In other major changes, the Grammy Awards in June 2018 expanded the number of nominees for its top prizes to eight, from five—an effort to broaden the array of acts it recognizes. In theory, this opens the door to more women artists, hip-hop & R&B acts and critical favorites, though it can also mean more vote-splitting that favors bigger acts.
In November 2018, the Academy widened its membership rules. It intensified efforts to diversify its voting body with more female, nonwhite and younger members, including on its nomination-review committees.
The efforts appeared to bear some fruit. Yet the latest controversy threatens to set the Recording Academy back considerably, critics say.
On Thursday, the Recording Academy task force on diversity expressed its “shock and dismay” at the latest allegations surrounding the Academy and urged its leadership and board to “commit themselves to real reform.”
“These new charges reinforce just how important and urgent it is that the Academy implement all of the changes in the report that we delivered [in December]—without any delay,” the statement says.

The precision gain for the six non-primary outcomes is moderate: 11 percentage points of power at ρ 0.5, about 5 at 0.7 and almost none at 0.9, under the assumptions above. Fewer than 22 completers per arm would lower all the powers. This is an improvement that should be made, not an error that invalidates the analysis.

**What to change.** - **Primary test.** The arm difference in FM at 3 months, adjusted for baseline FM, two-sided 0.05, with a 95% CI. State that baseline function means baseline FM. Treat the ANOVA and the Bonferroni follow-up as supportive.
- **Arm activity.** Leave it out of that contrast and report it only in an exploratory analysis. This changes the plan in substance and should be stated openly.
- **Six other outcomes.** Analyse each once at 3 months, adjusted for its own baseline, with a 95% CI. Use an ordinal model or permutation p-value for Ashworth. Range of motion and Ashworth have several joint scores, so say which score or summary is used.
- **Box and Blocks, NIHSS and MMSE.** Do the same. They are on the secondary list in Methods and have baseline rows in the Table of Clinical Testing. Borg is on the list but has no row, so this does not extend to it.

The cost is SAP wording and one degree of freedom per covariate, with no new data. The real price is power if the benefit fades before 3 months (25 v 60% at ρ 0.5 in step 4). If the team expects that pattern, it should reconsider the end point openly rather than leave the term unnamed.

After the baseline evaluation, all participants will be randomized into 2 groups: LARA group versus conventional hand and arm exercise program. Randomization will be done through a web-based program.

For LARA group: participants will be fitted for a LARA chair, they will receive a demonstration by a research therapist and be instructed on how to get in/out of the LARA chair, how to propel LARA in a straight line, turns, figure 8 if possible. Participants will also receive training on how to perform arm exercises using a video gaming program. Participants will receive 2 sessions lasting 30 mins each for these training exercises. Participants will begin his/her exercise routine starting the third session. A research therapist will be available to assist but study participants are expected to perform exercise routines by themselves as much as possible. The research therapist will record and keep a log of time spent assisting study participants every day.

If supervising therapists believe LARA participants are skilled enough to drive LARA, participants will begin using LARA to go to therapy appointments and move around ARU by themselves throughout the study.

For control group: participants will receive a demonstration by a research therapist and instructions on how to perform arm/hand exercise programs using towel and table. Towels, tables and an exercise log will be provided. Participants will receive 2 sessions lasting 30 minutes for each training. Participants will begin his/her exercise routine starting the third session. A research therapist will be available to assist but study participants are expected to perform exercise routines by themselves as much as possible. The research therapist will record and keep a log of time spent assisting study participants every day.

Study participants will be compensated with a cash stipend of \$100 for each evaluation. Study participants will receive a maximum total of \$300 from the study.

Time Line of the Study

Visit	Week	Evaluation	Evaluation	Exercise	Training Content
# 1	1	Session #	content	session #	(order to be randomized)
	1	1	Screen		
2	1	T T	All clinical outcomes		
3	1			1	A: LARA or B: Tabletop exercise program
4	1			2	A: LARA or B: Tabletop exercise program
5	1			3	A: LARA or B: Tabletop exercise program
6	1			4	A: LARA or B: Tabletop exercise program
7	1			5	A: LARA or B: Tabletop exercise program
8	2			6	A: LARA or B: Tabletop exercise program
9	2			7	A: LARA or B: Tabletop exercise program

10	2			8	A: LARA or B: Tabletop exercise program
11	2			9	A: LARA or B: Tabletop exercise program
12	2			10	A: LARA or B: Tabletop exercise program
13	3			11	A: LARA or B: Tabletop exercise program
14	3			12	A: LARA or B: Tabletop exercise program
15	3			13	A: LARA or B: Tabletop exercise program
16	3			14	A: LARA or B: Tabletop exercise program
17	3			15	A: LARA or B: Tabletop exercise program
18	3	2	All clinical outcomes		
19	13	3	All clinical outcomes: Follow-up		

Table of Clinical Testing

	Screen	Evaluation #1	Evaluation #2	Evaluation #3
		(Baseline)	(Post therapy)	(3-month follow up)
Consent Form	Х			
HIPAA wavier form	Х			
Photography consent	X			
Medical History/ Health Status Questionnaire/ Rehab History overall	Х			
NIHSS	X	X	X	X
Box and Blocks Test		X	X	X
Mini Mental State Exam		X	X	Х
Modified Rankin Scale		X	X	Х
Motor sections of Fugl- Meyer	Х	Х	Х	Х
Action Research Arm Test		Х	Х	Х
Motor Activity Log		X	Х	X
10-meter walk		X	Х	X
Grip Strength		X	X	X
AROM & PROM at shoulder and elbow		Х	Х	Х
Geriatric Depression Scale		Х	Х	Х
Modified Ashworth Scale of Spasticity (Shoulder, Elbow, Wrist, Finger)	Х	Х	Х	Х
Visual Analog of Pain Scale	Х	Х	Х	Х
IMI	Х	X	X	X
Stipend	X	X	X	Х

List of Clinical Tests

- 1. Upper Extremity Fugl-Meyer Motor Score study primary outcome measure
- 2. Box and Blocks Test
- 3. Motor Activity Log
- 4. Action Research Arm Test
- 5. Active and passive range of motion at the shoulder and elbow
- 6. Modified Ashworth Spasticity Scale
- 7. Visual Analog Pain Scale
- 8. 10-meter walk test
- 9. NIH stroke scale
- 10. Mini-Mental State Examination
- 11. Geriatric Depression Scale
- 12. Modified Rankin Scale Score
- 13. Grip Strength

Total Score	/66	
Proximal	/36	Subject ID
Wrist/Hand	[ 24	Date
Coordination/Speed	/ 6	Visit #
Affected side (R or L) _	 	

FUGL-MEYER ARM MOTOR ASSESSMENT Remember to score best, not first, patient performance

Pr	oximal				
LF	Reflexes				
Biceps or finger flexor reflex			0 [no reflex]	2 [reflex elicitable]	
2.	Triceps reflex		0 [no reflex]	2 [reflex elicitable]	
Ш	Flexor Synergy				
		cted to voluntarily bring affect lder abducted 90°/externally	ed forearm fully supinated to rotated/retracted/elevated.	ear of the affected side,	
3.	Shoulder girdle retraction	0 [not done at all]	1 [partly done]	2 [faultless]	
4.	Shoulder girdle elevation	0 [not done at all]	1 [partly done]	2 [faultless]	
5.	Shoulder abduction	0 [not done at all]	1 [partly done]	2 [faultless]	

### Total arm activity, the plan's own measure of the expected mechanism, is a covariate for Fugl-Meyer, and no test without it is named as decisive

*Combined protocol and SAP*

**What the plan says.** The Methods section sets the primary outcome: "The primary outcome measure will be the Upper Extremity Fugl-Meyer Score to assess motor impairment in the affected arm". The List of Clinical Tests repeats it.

Ms. Dugan’s complaint with the Equal Employment Opportunity Commission alleges the Academy’s general counsel sexually harassed her and that its board of directors improperly influences nominations for the Grammy awards.
In her complaint, Ms. Dugan called the Grammy voting process “ripe with corruption.” The complaint claims the Academy’s board uses nomination-review committees to “push forward artists with whom they have relationships.” (These nomination-review committees are officially permitted to pick nominees that are not among the 20 or so front-runners picked by voting members.) Ms. Dugan also contends the board manipulates the process to ensure songs or albums are nominated when the show’s producer wants a song performed on the show.